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Breaking Update: Chinese Spy Balloon Shot Down

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China’s spy balloon was shot down Saturday afternoon over the Atlantic Ocean not far from Myrtle Beach in South Carolina.

The balloon was downed shortly after 2:40 p.m. Eastern Time.

Video of the balloon sinking in the sky from its 60,000-foot elevation did not appear to show debris falling from the balloon. The Biden administration had cited fear of debris as a reason not to shoot down the balloon earlier in the week.

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According to CNN, Navy Coast Guard vessels were standing by to recover any pieces of the balloon that fall.

Earlier Saturday, two Air Force KC-135R refueling tankers were in position off the coast of South Carolina, according to CNN. The planes were flying at about 20,000 feet. A Coast Guard C-130 Hercules was flying off the coast of North Carolina at about 4,000 feet.

Do you think the spy balloon should've been shot down sooner?

The action came after the Federal Aviation Administration enacted a ground stop to prevent landings and takeoffs from Wilmington, North Carolina and Myrtle Beach and Charleston, South Carolina.

The balloon first attracted public controversy Wednesday as it hovered near multiple military sites in Montana.  China has insisted that the balloon was a civilian airship that went off course.

A report on Bloomberg said that U.S. officials were aware of the balloon back on Jan. 28, when it first entered American airspace over the Aleutian Islands. The balloon then drifted into Canada before returning over Idaho on Tuesday.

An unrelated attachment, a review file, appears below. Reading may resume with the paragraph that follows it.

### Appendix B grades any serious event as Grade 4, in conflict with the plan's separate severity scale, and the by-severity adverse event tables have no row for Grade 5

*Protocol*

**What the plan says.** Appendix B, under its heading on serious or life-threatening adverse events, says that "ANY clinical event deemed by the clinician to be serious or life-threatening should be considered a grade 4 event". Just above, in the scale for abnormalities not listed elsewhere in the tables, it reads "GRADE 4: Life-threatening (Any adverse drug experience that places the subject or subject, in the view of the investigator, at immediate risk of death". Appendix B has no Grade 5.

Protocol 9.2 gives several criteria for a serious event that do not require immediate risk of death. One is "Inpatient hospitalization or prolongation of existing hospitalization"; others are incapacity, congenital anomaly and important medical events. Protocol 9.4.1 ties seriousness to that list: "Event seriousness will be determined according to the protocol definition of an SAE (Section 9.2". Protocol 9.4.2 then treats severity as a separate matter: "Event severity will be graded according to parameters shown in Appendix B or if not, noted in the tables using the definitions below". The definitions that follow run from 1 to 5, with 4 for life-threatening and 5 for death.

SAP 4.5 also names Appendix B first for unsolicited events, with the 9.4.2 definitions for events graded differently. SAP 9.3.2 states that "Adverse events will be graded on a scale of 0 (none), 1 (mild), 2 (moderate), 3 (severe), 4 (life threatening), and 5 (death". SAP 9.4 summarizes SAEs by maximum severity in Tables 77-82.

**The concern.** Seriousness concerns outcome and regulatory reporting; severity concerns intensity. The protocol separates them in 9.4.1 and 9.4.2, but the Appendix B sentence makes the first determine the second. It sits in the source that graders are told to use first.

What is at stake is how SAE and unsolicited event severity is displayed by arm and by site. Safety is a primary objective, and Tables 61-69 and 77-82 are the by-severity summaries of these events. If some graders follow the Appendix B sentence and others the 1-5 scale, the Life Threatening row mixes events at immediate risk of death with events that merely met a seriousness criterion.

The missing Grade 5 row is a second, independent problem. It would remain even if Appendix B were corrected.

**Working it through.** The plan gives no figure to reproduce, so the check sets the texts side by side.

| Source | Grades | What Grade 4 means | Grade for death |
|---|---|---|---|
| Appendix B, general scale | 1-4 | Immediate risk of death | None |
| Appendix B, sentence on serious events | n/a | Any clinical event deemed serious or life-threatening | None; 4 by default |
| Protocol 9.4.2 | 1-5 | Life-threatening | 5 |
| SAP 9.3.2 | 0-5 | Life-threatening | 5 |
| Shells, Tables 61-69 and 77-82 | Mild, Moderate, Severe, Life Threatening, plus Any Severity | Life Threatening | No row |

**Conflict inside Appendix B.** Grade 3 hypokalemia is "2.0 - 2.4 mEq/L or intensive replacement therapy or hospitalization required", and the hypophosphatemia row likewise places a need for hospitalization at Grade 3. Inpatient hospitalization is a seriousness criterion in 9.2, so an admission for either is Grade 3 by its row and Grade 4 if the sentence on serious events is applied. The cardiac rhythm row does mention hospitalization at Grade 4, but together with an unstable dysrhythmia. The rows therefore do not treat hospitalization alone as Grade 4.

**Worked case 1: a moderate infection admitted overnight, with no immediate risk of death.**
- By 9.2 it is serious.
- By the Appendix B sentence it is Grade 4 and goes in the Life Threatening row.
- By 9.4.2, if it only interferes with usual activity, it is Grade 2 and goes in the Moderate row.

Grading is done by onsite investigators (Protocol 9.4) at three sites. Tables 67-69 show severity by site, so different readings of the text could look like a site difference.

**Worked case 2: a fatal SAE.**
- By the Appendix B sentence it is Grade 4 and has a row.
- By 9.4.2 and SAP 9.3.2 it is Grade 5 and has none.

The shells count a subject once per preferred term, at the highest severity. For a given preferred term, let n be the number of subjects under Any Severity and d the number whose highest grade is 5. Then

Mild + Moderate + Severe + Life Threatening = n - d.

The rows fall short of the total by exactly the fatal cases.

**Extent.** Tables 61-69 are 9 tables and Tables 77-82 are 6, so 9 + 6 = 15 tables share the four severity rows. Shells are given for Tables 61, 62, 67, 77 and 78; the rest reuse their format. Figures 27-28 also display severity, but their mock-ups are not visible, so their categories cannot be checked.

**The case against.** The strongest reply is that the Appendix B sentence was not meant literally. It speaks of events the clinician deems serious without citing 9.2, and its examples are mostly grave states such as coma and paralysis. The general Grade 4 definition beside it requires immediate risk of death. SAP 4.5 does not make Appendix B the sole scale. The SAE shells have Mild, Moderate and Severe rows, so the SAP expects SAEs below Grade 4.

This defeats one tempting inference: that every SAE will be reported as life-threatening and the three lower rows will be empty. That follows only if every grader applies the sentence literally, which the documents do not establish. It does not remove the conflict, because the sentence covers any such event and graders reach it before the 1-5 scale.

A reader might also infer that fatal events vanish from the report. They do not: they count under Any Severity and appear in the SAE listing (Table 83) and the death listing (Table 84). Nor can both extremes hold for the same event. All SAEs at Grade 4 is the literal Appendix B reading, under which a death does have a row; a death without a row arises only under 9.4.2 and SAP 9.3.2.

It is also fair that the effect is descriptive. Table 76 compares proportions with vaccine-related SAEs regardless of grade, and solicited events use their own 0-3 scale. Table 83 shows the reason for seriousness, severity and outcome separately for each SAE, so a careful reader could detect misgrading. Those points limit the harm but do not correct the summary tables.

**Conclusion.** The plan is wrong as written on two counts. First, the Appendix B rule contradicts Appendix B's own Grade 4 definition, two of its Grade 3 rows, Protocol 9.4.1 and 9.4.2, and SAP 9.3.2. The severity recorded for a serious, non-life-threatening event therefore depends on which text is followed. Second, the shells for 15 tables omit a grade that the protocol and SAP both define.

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The report said that with Secretary of State Antony Blinken’s scheduled visit to China “keeping it on the down-low was key.” However, the furor over the balloon led to the trip’s cancellation.

Despite downing the balloon on Saturday, the Biden administration took withering criticism from E. Casey Wardynski, a former assistant secretary of the Army for Manpower and Reserve Affairs in the Trump administration, according to Fox News.

“Who wants to join this team? This will make recruiting harder because people are gonna look at this and say, ‘Well, this is a feckless bunch,’” he said.

Wardynski said China could have taken action.

“They can land this balloon,” he said. “They steer it by changing altitude and picking up different winds. If they can change altitude, they can change it to zero.”

Wardynski said the lack of action that took place as the balloon drifted  across America amounted to ” an excuse to do nothing, which is the kind of government we’ve got — a do-nothing government.”

He noted that the balloon was treated differently than almost any other aircraft.

“It’s our airspace. They would’ve shot this thing down long ago if it was an American aircraft,” he said.

The Biden administration’s blustering “feeds into the overall picture of the Defense Department, which is that it’s a crowd that can’t shoot straight,” he said.

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Jack Davis is a freelance writer who joined The Western Journal in July 2015 and chronicled the campaign that saw President Donald Trump elected. Since then, he has written extensively for The Western Journal on the Trump administration as well as foreign policy and military issues.
Jack Davis is a freelance writer who joined The Western Journal in July 2015 and chronicled the campaign that saw President Donald Trump elected. Since then, he has written extensively for The Western Journal on the Trump administration as well as foreign policy and military issues.
Jack can be reached at jackwritings1@gmail.com.
Location
New York City
Languages Spoken
English
Topics of Expertise
Politics, Foreign Policy, Military & Defense Issues




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